What is Evidence-based Practice (EBP)?
EBP is a problem-solving approach to clinical decision-making within a health care organization. It integrates the best available scientific evidence with the best available experiential (patient and practitioner) evidence. EBP considers internal and external influences on practice and encourages critical thinking in the judicious application of such evidence to the care of individual patients, a patient population, or a system (Newhouse, Dearholt, Poe, Pugh, & White, 2007).
Dearholt, Sandra L., and Dang, Deborah. Johns Hopkins Nursing Evidence-Based Practice : Models and Guidelines (2nd Edition).
Johns Hopkins Evidence Based Practice Model
From Johns Hopkins nursing evidence-based practice : Models and Guidelines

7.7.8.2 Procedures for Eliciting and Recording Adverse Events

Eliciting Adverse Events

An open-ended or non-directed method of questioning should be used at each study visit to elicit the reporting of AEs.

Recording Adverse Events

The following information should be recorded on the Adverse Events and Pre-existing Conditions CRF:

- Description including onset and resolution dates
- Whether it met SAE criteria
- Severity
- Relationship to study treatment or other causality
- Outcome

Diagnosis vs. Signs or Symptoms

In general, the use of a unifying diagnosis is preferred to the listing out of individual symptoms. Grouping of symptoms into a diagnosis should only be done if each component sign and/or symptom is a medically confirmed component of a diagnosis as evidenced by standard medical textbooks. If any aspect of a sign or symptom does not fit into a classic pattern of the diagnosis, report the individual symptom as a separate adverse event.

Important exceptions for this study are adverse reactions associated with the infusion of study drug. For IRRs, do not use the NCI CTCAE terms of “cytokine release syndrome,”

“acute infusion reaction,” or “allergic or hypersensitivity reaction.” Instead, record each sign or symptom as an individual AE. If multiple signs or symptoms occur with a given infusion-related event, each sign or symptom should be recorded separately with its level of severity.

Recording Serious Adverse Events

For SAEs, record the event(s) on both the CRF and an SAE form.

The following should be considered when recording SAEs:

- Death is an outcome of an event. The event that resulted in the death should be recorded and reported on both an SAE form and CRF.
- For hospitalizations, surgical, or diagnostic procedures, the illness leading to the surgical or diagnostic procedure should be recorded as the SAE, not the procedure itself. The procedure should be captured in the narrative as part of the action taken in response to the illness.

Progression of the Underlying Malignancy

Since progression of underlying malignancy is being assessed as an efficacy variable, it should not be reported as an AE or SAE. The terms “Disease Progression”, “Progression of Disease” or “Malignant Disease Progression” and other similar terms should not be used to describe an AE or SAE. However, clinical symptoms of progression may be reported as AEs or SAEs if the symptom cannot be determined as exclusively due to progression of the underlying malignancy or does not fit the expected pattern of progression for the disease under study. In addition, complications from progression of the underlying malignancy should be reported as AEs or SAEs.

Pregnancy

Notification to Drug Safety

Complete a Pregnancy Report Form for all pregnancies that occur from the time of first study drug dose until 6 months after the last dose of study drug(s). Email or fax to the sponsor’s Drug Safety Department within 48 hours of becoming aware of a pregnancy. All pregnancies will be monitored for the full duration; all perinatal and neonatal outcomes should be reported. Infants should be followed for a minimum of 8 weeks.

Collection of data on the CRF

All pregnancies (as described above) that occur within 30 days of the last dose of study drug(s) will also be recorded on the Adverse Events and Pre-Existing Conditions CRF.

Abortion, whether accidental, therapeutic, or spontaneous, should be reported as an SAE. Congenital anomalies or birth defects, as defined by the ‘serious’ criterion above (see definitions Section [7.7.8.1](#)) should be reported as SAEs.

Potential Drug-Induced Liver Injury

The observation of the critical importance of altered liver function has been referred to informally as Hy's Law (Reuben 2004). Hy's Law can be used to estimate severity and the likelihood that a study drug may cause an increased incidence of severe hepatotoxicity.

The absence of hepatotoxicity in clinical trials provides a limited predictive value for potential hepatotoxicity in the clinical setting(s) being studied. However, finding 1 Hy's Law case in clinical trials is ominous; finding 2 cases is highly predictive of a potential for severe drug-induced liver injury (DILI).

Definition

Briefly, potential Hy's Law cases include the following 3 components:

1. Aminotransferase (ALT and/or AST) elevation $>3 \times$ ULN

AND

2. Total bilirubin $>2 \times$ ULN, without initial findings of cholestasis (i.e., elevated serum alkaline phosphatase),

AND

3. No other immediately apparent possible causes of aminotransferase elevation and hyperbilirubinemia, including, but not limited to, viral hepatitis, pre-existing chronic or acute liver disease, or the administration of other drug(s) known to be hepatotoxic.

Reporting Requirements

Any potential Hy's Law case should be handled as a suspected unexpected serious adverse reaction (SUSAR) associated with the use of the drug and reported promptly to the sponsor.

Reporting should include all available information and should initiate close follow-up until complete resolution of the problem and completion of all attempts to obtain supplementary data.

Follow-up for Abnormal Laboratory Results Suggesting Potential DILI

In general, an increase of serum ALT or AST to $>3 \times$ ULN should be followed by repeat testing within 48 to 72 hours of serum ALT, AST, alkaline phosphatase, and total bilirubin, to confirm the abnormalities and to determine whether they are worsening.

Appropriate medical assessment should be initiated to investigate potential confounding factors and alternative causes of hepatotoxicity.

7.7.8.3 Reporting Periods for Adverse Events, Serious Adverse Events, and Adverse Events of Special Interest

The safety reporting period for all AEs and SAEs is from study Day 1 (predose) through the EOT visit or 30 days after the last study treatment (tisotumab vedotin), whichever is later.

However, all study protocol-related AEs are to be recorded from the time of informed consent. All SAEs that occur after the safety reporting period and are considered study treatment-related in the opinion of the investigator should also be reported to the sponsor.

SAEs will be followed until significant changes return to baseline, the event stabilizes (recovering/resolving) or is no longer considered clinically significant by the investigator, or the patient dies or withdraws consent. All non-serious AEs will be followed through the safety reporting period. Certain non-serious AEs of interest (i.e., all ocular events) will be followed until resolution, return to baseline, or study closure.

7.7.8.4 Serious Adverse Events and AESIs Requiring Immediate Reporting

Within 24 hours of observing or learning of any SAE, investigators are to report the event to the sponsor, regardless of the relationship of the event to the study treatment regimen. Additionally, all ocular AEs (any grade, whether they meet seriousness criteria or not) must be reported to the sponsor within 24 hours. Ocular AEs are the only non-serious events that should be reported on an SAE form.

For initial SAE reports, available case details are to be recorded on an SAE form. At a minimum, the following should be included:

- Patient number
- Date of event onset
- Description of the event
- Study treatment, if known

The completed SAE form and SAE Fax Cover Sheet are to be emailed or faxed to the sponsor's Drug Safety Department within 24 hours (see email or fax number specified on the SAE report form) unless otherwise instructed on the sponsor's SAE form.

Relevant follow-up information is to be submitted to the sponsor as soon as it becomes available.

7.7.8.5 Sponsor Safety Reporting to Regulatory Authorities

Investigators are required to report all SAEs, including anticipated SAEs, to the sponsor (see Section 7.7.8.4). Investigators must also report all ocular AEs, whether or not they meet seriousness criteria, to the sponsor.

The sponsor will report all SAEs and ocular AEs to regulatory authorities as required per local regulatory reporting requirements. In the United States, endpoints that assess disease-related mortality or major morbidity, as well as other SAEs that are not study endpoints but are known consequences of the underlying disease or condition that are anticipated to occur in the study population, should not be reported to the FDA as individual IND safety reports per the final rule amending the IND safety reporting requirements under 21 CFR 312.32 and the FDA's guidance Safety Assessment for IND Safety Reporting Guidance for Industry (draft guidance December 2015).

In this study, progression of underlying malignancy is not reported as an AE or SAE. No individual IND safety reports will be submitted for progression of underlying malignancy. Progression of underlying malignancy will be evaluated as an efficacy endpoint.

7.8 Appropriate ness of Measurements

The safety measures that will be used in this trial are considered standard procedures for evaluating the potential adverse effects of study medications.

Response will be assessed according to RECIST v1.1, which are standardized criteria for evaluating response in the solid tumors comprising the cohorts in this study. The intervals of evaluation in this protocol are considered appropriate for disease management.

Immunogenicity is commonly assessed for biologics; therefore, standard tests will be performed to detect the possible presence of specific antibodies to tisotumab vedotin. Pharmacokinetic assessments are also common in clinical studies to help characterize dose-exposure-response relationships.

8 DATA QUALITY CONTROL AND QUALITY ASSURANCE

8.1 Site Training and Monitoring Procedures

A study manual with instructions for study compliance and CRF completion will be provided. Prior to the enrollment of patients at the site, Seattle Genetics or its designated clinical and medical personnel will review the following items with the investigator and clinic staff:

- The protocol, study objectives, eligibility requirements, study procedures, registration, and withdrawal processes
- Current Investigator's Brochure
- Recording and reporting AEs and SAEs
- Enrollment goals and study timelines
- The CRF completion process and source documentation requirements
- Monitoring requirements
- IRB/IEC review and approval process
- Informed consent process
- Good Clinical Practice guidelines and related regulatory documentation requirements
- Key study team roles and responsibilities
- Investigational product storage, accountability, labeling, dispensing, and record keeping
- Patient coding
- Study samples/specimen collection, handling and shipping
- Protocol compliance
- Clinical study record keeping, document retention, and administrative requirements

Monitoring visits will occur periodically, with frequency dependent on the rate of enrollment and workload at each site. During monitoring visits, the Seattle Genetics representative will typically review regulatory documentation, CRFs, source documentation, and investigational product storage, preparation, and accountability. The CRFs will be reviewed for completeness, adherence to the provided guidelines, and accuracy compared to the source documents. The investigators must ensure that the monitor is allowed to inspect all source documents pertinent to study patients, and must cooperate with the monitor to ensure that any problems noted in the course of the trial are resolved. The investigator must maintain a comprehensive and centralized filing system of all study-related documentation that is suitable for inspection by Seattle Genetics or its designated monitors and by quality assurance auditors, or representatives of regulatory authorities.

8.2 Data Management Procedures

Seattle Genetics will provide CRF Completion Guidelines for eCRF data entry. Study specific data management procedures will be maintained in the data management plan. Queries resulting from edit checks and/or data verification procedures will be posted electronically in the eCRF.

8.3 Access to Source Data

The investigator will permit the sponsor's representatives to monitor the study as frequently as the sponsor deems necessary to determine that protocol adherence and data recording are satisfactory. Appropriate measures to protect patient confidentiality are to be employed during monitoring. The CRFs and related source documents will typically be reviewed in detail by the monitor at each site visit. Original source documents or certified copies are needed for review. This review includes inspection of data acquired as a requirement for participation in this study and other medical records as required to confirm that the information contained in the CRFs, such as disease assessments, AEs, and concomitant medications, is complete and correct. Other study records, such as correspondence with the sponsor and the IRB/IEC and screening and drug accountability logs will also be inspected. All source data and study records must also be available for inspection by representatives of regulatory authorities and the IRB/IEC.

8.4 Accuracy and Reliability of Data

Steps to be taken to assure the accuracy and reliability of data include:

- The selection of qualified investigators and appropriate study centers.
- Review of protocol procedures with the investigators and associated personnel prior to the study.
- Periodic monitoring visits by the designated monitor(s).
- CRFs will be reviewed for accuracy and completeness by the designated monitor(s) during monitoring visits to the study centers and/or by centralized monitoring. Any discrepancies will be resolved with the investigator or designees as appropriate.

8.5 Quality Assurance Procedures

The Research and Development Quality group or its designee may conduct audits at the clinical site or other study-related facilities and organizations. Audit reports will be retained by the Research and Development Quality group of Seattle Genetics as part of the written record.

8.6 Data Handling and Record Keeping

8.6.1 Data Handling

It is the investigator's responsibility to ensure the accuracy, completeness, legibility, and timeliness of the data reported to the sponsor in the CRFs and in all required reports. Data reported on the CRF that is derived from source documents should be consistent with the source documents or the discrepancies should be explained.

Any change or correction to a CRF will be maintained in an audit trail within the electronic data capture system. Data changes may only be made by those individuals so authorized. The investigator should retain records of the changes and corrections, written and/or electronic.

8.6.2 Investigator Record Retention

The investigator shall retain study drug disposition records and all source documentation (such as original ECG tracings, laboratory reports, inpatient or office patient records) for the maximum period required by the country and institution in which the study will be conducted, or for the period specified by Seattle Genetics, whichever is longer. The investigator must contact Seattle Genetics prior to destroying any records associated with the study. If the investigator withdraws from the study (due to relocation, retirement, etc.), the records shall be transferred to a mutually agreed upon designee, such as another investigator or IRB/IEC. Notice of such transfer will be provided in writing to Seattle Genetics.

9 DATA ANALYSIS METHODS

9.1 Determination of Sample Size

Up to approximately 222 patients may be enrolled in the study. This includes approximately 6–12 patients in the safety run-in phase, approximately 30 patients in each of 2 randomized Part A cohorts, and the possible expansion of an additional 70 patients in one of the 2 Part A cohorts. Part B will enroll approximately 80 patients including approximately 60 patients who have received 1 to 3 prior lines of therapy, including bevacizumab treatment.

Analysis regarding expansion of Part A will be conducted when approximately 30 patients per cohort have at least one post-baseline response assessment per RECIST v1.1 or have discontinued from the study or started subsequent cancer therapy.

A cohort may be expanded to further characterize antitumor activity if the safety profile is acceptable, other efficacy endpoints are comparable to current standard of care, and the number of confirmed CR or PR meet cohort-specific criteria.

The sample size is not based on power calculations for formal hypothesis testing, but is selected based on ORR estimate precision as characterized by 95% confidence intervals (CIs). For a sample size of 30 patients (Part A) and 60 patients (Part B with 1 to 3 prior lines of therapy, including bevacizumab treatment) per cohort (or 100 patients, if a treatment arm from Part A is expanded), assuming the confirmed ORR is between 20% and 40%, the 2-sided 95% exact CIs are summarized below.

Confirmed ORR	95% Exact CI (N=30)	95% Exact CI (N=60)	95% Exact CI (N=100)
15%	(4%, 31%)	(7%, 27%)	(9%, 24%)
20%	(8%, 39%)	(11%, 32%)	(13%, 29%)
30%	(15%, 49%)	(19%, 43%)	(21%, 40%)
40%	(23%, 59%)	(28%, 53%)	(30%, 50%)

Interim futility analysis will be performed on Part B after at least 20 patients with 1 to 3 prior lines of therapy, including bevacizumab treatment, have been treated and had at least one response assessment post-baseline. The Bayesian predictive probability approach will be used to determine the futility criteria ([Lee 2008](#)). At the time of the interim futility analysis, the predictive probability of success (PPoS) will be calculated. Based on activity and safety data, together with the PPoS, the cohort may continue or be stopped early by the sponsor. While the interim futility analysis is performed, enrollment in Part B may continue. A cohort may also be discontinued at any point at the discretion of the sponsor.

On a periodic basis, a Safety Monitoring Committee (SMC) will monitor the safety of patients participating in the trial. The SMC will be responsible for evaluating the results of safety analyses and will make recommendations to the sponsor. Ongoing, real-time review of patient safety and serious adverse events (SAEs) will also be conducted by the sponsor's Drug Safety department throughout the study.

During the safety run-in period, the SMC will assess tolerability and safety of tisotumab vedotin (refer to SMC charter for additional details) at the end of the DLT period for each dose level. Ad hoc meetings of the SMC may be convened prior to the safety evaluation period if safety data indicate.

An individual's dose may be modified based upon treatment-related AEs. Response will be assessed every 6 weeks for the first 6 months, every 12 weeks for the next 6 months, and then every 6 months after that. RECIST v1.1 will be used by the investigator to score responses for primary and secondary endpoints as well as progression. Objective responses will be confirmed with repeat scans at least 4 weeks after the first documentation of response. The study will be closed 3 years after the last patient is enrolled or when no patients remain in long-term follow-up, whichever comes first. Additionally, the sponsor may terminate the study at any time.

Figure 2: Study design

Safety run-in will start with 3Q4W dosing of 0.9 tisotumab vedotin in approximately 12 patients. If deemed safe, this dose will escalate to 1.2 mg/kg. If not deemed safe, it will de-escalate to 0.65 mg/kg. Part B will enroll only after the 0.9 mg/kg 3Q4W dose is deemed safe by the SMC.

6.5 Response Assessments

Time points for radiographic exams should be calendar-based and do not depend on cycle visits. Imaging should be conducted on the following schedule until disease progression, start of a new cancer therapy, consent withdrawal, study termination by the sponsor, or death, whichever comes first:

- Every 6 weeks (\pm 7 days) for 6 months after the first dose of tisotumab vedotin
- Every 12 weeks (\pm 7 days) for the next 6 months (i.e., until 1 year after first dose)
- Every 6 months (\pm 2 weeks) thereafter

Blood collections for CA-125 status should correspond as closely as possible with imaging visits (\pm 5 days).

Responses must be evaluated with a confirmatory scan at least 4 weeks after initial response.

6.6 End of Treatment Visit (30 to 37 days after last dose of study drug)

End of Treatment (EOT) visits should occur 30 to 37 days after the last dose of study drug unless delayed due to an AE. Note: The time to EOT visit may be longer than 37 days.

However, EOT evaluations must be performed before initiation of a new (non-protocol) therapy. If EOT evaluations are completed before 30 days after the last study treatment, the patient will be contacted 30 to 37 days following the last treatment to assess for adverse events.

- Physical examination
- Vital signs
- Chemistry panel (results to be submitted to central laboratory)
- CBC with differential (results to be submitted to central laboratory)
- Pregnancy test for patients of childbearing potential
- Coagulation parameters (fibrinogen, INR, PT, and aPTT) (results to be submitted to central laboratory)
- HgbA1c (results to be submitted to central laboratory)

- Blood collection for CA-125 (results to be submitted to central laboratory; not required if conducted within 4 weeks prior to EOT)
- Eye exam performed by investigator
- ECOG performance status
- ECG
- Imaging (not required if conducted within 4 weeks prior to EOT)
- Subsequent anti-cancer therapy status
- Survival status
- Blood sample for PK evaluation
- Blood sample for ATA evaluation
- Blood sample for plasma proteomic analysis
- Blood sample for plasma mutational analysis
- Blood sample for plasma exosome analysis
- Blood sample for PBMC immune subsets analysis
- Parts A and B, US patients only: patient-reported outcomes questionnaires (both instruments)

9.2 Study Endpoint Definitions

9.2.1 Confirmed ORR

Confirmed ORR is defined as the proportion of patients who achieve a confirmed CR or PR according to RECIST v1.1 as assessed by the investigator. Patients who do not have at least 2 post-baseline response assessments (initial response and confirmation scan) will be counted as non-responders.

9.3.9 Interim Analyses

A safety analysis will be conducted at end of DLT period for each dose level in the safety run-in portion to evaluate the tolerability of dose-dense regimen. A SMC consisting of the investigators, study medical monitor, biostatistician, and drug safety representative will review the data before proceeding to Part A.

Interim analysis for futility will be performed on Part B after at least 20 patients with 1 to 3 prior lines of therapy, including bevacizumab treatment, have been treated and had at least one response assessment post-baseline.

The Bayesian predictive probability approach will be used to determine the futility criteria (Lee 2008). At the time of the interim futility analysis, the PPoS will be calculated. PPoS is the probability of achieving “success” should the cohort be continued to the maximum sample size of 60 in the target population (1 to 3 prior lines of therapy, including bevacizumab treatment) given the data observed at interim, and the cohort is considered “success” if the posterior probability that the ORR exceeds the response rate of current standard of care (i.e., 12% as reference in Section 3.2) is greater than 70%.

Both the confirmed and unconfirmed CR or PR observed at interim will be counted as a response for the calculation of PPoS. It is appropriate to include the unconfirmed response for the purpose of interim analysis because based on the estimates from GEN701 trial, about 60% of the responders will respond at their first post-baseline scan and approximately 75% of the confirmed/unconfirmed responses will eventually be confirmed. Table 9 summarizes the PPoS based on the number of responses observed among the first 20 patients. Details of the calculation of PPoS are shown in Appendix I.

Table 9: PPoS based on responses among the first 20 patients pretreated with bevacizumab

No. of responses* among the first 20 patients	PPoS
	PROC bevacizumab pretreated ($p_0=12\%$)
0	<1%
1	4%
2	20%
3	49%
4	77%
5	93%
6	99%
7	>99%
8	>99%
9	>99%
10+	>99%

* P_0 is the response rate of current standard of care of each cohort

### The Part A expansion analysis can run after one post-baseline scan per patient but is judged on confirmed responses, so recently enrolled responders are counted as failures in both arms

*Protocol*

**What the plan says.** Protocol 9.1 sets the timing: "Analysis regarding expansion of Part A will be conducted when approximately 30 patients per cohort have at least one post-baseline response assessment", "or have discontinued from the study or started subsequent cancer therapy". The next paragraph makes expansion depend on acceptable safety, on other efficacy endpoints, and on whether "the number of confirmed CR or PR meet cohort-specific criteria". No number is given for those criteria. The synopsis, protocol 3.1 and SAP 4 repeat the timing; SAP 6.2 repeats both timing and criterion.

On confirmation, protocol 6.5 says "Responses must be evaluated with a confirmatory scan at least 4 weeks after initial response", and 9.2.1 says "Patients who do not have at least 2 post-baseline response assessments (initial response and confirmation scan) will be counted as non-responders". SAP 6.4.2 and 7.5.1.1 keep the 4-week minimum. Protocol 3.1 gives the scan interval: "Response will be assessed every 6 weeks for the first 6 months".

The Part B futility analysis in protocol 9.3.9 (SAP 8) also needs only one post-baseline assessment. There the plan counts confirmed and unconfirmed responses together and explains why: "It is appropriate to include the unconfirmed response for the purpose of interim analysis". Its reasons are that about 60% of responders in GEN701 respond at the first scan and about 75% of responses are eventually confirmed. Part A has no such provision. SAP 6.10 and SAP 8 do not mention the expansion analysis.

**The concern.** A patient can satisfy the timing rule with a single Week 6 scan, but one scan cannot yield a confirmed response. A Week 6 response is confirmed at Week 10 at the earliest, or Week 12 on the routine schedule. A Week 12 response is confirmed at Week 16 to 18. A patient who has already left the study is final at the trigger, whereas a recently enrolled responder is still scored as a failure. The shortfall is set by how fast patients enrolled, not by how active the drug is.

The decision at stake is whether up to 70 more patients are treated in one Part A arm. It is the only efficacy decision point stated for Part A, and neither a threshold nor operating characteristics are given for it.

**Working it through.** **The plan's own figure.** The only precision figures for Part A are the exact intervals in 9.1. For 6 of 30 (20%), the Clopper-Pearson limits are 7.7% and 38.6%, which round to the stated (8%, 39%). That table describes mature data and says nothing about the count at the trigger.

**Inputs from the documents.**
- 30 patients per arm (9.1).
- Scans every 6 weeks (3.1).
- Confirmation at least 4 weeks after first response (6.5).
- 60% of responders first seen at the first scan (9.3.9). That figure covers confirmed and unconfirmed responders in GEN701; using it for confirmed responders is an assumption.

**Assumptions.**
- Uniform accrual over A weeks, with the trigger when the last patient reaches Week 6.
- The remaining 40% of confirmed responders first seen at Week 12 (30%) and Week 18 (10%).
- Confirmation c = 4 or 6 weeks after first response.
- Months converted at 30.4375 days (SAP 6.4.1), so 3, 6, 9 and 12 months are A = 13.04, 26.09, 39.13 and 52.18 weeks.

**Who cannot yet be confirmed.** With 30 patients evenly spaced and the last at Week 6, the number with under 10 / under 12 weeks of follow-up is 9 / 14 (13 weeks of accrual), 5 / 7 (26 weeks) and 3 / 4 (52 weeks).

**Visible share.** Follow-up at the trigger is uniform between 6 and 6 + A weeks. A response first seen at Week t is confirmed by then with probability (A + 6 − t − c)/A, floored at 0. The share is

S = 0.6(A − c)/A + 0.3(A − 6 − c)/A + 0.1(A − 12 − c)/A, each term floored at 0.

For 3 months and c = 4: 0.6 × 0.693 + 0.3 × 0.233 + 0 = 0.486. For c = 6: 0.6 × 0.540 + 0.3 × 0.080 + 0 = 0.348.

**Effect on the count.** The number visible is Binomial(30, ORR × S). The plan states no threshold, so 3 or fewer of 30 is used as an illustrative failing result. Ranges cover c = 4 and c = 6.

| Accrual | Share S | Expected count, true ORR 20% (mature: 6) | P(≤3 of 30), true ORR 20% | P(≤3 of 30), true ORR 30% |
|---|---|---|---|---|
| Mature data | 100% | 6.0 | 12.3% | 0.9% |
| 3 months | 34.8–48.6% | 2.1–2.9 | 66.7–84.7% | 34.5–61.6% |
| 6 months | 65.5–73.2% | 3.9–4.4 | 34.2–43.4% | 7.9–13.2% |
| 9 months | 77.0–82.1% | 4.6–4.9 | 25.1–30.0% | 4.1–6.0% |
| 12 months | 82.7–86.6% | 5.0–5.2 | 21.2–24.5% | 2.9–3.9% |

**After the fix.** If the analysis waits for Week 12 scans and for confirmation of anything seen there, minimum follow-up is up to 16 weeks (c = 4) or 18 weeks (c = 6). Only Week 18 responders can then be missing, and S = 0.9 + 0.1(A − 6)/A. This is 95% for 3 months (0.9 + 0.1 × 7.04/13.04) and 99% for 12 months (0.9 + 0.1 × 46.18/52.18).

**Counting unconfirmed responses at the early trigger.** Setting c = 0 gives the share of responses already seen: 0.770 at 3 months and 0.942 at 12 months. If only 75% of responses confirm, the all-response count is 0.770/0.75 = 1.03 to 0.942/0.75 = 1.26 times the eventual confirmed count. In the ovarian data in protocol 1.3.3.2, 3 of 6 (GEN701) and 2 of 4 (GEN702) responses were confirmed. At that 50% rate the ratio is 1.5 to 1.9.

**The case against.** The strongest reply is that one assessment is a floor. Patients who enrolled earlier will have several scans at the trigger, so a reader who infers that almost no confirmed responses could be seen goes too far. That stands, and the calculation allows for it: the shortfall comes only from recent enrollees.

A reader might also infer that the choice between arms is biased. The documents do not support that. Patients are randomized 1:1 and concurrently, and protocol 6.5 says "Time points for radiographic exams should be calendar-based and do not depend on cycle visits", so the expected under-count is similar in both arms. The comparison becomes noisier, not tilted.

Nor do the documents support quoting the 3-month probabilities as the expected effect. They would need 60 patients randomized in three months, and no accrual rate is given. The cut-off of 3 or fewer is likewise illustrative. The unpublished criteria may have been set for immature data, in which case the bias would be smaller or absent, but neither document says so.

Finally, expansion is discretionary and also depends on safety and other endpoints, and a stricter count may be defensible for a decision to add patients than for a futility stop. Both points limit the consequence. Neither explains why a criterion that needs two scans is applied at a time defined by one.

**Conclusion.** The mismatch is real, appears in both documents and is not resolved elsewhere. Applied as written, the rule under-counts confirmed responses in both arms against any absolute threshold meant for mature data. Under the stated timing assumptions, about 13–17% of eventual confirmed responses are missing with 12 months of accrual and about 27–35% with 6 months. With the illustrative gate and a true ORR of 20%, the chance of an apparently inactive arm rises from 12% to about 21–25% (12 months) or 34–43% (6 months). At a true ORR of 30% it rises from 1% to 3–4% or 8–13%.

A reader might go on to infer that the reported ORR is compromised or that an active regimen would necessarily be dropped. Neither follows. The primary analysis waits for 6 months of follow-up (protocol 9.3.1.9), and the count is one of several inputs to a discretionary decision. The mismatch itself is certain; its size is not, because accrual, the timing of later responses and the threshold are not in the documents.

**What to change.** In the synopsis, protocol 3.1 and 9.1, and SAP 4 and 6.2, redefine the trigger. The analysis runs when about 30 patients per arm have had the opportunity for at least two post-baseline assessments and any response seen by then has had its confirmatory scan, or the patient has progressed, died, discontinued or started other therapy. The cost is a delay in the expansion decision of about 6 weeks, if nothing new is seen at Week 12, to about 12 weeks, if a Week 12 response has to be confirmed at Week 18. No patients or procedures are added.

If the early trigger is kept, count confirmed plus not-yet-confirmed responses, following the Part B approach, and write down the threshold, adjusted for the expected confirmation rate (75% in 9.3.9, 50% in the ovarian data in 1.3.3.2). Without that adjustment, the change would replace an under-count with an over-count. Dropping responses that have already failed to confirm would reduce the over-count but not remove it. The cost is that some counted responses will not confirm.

Dearholt, S., Dang, Deborah, & Sigma Theta Tau International. (2012). Johns Hopkins Nursing Evidence-based Practice : Models and Guidelines.
The 3 Phases of EBP
The Johns Hopkins Evidence-based Practice Model consists of three phases:
Practice - Develop and refine your question and your team
Evidence - Search, appraise, summarize and synthesize internal and external sources of evidence.
Translation - Create and implement an action plan, evaluate outcomes, disseminate findings.
Other EBP Models of Care
Evidence-Based Practice, Step by Step
Written from 2009 - 2011, AJN’s Series is developed to give nurses the knowledge and skills they need to implement EBP consistently, one step at a time. The case scenario used throughout is Rapid Response Teams.
- Last Updated: Oct 5, 2018 5:10 PM
- URL: https://libguides.ohsu.edu/nursing
- Print Page